Overall, stem cells have the advantages of low immunogenicity, strong ability to induce differentiation, and tolerance to hypoxia and low glucose. There are also some differences in the function, survival, and acquisition of different types of stem cells. Choosing the right type of stem cell is undoubtedly an important step in using stem cells to treat IDD (Table.1). At present, stem cells can be divided into mesenchymal stem cells (MSCs), pluripotent stem cells (PSCs), and IVD-derived stem cells (IVDSCs). According to their source, MSCs can be further divided into umbilical cord mesenchymal stem cells (UCMSCs), adipose-derived mesenchymal stem cells (ADMSCs), and bone marrow mesenchymal stem cells (BMSCs) (Zhang et al., 2022). UCMSCs are relatively young stem cells with excellent differentiation potential, and because they are self-provided and the means of acquisition are non-invasive, there is no need to consider ethical barriers (Chen et al., 2013; Garzón et al., 2014). Unfortunately, the retention and acquisition time of UCMSCs is short. Additionally, IDD patients lose the opportunity to obtain autologous UCMSCs when symptoms are obvious. Another thing to note is that the experimental cost of UCMSCs is high yet the treatment outcome is not significantly different from the results of using other stem cells. Considering the wide distribution and easy availability of adipose tissue in the human body, ADMSCs seem to be an ideal choice. A large number of in vivo or in vitro experiments have proved that ADMSCs can intervene or even reverse the pathological process of IDD (Lu et al., 2008; Jin et al., 2013; Clarke et al., 2014). Unfortunately, the endochondral osteogenesis ability of ASMCS is not satisfactory (Diekman et al., 2010). At present, BMSCs have attracted the most attention in stem cell therapy for IDD. BMSCs are non-hematopoietic stem cells that are located in the bone marrow. These stem cells are characterized by an ideal differentiation potential and self-renewal attributes. Although many previous studies that used animal models and some small clinical cohort studies have pointed out that BMSCs have exciting application prospects in the treatment of IDD (Cao et al., 2015; Kumar et al., 2017; Teixeira et al., 2018), the method for obtaining these stem cells is invasive. Also, there is a lack of long-term clinical cohort observation so the application of BMSCs in the treatment of IDD still needs to be carefully evaluated. PSCs include embryonic stem cells (ESCs) and induced pluripotent stem cells (IPSCs). Considering that ESCs are extracted from frozen embryos, their clinical application is subject to strict ethical restrictions. IPSCs can differentiate into NP cells in the ECM after receiving some inducing factors that are secreted by NP cells (Liu et al., 2015b). It is worth noting that the proliferation and differentiation patterns of IPSCs are similar to tumor cells, which makes them potentially carcinogenic. In recent years, the method of avoiding carcinogenicity using IPSC-based exosomes has gradually received attention (Qi et al., 2016). Comparable to MSCs, IVDSCs can be classified according to their origin from NP, AF, and CEP. Although these native tissue-derived stem cells seem to have a broad application prospect, the low separation efficiency and harsh microenvironment in the degenerated IVD hinder the further exploration of IVDSCs.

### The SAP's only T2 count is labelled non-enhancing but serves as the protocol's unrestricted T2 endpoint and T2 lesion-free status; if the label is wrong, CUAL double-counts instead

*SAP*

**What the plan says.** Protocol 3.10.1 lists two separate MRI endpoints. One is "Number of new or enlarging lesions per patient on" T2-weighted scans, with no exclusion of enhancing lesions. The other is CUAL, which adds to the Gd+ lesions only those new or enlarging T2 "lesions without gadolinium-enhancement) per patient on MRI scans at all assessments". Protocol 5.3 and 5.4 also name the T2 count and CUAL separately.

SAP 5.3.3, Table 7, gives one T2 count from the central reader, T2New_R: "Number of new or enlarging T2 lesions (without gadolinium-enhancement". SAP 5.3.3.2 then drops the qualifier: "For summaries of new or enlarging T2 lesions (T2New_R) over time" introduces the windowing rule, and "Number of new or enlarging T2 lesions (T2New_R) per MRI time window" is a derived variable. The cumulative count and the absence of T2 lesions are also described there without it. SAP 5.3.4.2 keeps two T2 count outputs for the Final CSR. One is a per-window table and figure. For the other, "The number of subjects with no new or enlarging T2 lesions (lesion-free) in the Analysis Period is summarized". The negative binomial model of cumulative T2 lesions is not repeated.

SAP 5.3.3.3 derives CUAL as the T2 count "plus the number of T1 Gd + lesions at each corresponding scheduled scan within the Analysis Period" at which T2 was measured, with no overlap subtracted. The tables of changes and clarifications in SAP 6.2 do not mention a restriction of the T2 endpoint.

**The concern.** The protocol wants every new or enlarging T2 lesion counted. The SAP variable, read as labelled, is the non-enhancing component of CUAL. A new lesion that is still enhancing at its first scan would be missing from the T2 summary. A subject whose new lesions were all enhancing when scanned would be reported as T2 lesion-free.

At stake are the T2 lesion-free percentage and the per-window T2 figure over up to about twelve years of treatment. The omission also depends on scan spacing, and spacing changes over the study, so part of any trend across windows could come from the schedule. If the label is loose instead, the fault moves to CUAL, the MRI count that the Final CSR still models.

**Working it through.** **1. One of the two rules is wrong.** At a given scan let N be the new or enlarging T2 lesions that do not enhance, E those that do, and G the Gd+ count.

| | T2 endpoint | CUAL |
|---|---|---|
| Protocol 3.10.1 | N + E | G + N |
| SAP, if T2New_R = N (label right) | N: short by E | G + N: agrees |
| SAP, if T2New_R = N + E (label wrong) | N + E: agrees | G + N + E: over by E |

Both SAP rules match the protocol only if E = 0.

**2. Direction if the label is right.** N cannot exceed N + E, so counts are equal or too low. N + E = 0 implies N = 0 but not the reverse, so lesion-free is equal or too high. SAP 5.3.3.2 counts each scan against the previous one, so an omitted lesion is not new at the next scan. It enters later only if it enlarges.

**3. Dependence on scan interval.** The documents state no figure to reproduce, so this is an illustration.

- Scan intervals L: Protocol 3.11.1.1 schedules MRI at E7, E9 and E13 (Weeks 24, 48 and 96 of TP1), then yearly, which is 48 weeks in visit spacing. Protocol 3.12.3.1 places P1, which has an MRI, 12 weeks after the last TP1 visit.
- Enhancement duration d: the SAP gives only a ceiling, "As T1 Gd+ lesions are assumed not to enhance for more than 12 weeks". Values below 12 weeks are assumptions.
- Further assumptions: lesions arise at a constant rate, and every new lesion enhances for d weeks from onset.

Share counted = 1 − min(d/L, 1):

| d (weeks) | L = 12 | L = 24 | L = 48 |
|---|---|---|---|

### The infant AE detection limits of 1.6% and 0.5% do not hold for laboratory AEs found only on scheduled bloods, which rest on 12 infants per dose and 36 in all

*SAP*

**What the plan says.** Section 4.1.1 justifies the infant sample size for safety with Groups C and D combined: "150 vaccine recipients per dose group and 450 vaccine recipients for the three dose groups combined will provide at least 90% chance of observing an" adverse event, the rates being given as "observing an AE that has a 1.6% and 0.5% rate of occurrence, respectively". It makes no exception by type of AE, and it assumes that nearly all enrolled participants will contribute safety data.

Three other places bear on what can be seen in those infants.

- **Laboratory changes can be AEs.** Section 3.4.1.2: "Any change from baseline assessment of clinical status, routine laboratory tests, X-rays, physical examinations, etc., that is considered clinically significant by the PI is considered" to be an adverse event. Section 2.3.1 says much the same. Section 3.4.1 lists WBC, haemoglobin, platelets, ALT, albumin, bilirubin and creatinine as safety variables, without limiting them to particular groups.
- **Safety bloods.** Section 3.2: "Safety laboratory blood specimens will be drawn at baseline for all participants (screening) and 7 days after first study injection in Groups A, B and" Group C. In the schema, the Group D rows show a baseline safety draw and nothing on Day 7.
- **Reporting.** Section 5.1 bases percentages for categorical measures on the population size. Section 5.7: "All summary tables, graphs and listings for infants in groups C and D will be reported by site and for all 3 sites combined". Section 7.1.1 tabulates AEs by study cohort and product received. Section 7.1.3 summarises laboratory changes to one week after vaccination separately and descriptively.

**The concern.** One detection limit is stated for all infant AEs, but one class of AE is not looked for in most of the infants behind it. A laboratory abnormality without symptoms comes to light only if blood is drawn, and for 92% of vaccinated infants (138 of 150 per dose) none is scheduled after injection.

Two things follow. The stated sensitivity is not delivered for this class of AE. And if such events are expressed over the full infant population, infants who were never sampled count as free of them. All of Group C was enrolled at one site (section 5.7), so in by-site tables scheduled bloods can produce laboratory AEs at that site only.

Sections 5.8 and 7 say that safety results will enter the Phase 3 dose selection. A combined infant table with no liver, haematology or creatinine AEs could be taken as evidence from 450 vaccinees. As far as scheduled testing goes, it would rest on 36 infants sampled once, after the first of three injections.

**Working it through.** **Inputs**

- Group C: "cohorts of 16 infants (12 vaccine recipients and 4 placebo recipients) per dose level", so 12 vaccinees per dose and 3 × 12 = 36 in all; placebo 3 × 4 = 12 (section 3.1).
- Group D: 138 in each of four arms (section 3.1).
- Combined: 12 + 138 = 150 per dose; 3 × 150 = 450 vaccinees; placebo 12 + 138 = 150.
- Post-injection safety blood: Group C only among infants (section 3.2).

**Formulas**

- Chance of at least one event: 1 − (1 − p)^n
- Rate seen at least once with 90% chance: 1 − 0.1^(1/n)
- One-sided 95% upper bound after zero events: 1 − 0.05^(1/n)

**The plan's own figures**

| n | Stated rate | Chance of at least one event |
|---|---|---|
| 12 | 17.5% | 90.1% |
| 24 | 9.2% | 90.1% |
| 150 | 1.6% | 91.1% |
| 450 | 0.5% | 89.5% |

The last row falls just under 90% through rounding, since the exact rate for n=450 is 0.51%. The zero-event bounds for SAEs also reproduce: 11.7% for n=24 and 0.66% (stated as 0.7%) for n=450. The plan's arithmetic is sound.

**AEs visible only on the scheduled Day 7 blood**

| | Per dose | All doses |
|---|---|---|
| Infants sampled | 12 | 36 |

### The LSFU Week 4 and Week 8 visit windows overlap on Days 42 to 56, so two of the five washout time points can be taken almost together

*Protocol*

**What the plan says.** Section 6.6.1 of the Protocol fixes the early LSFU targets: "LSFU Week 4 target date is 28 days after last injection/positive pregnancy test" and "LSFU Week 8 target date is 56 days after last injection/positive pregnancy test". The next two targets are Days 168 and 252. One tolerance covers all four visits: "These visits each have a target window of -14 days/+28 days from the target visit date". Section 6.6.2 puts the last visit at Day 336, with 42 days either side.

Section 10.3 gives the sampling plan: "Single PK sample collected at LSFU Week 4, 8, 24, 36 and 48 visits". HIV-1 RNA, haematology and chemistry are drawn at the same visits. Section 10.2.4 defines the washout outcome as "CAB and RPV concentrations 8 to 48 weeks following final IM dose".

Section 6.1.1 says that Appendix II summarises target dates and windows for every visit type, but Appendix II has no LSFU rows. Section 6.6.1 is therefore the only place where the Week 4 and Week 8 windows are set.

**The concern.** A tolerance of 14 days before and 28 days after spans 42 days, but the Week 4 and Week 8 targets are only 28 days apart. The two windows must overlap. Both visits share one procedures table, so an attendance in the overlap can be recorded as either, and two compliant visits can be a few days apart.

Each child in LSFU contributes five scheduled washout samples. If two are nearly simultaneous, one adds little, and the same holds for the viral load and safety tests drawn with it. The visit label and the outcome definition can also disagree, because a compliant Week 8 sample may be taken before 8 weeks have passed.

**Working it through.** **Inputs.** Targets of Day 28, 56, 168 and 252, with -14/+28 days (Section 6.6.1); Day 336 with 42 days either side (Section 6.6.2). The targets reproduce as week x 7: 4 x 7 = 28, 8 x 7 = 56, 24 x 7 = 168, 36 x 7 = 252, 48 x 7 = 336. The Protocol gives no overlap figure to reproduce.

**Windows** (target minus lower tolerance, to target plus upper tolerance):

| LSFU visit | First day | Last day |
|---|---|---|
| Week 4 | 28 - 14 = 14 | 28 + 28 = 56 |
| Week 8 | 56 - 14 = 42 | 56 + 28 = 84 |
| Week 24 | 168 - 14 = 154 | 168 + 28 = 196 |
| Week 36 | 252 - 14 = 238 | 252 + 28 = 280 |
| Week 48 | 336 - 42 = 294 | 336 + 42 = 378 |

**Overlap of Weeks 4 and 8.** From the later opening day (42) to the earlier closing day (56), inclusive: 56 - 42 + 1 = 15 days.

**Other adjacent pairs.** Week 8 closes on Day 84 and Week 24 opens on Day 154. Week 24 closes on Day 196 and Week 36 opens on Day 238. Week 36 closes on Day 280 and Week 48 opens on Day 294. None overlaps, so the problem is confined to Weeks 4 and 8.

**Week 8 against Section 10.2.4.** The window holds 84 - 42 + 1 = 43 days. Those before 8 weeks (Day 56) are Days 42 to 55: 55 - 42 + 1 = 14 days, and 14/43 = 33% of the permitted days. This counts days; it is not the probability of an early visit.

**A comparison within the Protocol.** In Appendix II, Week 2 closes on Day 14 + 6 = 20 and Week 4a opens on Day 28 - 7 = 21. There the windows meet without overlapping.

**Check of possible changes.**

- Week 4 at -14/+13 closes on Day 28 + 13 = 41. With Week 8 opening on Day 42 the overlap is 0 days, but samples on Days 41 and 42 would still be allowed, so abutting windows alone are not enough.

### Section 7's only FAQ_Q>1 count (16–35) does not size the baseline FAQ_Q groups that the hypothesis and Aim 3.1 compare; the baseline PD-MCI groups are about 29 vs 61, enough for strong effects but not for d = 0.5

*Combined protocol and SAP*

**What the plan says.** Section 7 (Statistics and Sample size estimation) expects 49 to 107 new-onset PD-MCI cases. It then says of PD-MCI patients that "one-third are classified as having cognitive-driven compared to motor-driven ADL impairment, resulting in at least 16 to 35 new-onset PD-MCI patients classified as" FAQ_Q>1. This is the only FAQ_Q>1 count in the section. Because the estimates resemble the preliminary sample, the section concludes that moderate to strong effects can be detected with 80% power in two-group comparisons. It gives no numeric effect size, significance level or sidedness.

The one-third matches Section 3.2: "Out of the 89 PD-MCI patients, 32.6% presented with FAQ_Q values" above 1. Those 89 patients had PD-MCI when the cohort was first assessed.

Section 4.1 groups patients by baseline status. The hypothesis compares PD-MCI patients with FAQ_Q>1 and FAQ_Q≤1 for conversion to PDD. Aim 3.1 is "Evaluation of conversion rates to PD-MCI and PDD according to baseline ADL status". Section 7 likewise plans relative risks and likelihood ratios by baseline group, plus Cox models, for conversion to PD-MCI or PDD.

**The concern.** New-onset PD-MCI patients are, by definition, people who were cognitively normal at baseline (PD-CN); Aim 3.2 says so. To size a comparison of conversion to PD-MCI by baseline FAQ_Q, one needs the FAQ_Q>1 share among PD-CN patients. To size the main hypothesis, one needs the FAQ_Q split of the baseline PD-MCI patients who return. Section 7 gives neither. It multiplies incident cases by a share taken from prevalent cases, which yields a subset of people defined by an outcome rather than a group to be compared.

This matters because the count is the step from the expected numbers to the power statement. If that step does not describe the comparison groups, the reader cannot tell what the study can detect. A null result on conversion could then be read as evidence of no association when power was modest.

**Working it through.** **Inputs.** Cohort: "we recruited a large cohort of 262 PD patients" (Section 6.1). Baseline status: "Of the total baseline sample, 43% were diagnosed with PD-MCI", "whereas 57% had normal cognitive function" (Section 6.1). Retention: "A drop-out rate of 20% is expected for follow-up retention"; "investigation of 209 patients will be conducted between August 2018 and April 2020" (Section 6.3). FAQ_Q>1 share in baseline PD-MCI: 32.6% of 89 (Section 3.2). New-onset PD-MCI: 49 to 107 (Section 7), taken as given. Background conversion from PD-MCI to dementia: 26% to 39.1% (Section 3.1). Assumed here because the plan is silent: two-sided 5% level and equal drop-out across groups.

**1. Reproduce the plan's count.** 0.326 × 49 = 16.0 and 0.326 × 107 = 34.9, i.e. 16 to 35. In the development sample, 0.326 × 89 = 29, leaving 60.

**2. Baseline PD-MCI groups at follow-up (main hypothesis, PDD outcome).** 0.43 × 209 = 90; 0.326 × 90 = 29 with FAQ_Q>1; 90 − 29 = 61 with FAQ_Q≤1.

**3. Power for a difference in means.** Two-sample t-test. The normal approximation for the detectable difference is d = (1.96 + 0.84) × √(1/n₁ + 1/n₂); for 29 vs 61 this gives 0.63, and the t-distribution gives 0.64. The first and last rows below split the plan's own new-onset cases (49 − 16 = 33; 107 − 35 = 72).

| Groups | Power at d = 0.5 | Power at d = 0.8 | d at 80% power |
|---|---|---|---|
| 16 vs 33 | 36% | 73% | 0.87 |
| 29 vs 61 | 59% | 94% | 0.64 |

TABLE 1
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TABLE 1. Advantages and disadvantages of various stem cells.

3.1.2 Selection of biomaterials

Compared with the limited selection of stem cell types, the options for materials have become more diversified due to the continuous development of materials through science and industrial technology. However, multiple options do not always simplify the problem; they sometimes even make it more complex. Considering the load-bearing requirements of a normal disc, the materials need to simulate the mechanical properties of normal tissue as much as possible (Manoukian et al., 2018; Zhu et al., 2021). In addition, targeted selection of biocompatibility such as cell adhesion should be made according to the characteristics of the corresponding tissue. Finally, cytotoxicity, immunogenicity, degradability, and manufacturing cost are inescapable problems for all implants. At present, the choice of materials is often a trade-off between the above-mentioned properties, to a certain extent. When one property is improved, another performance is usually compromised (Table 2). For example, in the selection of scaffold materials, it is often difficult to have both remarkable mechanical properties and porosity.

TABLE 2
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TABLE 2. A brief comparison of different biomaterials used to deliver stem cells.